Shogi, for those unaware, is a game of strategy in which two players move various pieces across a board, using the movement mechanics of each piece to capture their opponents pieces. It is in several ways similar to Chess, though Shogi has a few more pieces and a few more things the player has to additionally keep track of. Much like Chess, it is a game that is not overly difficult to get a basic understanding of, though the ability to engage in high-level play takes experience, practice, and dedication.
The only forewarning players have about this Shogi challenge is a library, available to the player from an early moment, with a book called “Let’s Play Shogi,” where each chapter is a brief explanation of what the pieces are called, and how they move. As the player progresses through the game, more chapters of Let’s Play Shogi become available, and the player can learn more about the game.
As of March 31st, at time of writing, I have not gotten very far in Brave Fencer Musashi. The game is older than I remember, and its age shows in a lot of little places that make playing feel a bit more trudging than it probably should, but that isn’t the reason I’ve stopped playing. I have, over several instances, paused my slow-going progress to return to the castle, menu-hop my way over to the library, and take a deep breath and commit to reading the first chapter of Let’s Play Shoji.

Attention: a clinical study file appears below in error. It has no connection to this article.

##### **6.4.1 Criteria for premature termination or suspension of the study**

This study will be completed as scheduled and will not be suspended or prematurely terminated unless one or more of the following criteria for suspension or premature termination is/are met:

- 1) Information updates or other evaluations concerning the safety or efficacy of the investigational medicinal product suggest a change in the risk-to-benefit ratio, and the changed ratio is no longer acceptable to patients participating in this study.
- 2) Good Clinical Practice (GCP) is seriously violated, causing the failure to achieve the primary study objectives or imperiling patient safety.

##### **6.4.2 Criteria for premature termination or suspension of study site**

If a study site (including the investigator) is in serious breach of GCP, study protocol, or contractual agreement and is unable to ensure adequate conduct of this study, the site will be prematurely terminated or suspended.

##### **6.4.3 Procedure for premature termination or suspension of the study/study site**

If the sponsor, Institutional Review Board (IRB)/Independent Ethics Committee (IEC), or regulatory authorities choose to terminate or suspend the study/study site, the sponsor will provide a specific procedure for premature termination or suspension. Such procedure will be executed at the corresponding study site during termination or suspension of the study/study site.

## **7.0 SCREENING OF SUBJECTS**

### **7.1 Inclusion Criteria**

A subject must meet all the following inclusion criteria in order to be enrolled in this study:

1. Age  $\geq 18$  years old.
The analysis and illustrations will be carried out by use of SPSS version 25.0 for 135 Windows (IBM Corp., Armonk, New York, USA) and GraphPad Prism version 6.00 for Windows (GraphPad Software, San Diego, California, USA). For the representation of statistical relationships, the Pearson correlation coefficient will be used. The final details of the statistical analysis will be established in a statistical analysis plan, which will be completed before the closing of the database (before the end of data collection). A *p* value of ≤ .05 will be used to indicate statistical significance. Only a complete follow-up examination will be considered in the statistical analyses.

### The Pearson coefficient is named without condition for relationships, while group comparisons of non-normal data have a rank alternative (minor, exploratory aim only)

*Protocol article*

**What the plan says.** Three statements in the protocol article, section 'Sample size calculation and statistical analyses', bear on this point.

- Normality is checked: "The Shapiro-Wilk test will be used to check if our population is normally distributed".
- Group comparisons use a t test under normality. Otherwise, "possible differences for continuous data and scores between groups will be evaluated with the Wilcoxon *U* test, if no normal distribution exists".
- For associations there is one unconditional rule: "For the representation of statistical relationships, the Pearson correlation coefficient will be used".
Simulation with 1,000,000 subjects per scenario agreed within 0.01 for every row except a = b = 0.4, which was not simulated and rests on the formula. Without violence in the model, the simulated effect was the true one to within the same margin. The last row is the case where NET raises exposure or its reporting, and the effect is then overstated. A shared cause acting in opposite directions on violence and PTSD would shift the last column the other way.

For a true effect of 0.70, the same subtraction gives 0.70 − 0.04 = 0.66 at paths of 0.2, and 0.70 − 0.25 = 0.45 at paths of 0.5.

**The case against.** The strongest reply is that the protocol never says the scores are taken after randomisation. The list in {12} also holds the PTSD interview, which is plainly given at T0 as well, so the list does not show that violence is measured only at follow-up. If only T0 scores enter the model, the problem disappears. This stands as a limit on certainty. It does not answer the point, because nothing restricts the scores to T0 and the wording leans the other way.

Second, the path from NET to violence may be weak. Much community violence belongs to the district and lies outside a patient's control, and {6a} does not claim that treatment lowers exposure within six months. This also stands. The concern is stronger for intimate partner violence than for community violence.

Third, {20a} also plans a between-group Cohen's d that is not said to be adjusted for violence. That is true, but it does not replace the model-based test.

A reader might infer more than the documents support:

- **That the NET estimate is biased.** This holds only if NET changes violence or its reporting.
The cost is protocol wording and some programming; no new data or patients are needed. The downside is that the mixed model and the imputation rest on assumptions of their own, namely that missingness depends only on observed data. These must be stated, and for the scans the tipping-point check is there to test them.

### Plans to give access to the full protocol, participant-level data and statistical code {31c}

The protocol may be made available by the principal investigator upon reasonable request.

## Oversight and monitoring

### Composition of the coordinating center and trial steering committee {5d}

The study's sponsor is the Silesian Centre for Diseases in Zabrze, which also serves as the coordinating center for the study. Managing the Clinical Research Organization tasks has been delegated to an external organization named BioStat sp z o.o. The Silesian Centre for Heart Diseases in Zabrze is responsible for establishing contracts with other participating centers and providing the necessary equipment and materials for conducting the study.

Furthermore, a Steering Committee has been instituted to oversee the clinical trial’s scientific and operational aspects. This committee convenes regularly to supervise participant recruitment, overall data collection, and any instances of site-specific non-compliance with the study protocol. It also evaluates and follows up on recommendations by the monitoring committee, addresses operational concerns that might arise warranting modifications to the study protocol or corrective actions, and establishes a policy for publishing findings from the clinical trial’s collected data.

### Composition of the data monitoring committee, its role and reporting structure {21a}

At which point I back out, never having even selected the book from the menu.
I still haven’t read my way through the first chapter. There are more lines of text in any one of these paragraphs than there are in the full chapters of Lets Play Shogi, but the very idea of teaching myself something relatively new is a sheer cliff in the face of the kind of directionless malaise of existence that is quarantine time. I know I can learn these rules, I’ve done it before. This wouldn’t have been my first time beating Brave Fencer Musashi, had I actually done so. But the idea of actually committing to something new, and investing energy into it for a prolonged period enough to complete it, feels impossible. Anything more than a mostly thoughtless cycle of simple pleasures or long-held old comforts feels impossible.
I know a large part of this is quarantine, and the mental strain of living life with very strict limits on where, with whom, and how is slowly eroding at the foundations necessary to enjoy a range of things that are normally enjoyable. I understand that any existing mental health issue is going to be magnified by the circumstances of the pandemic, and that I am naturally going to struggle coping with something that I have no meaningful ability to change. On a purely conscious level, I understand all of this fully. However, the experience of knowing these things and feeling incapable of getting myself to do or enjoy things I actually enjoy doing is taking its own toll.
A book is inviting me to play Shogi. Why is it so very hard just to say “Yes”?
Sometime next month, I hope to finish playing Brave Fencer Musashi, and perhaps even be able to talk about my experience learning to play Shogi.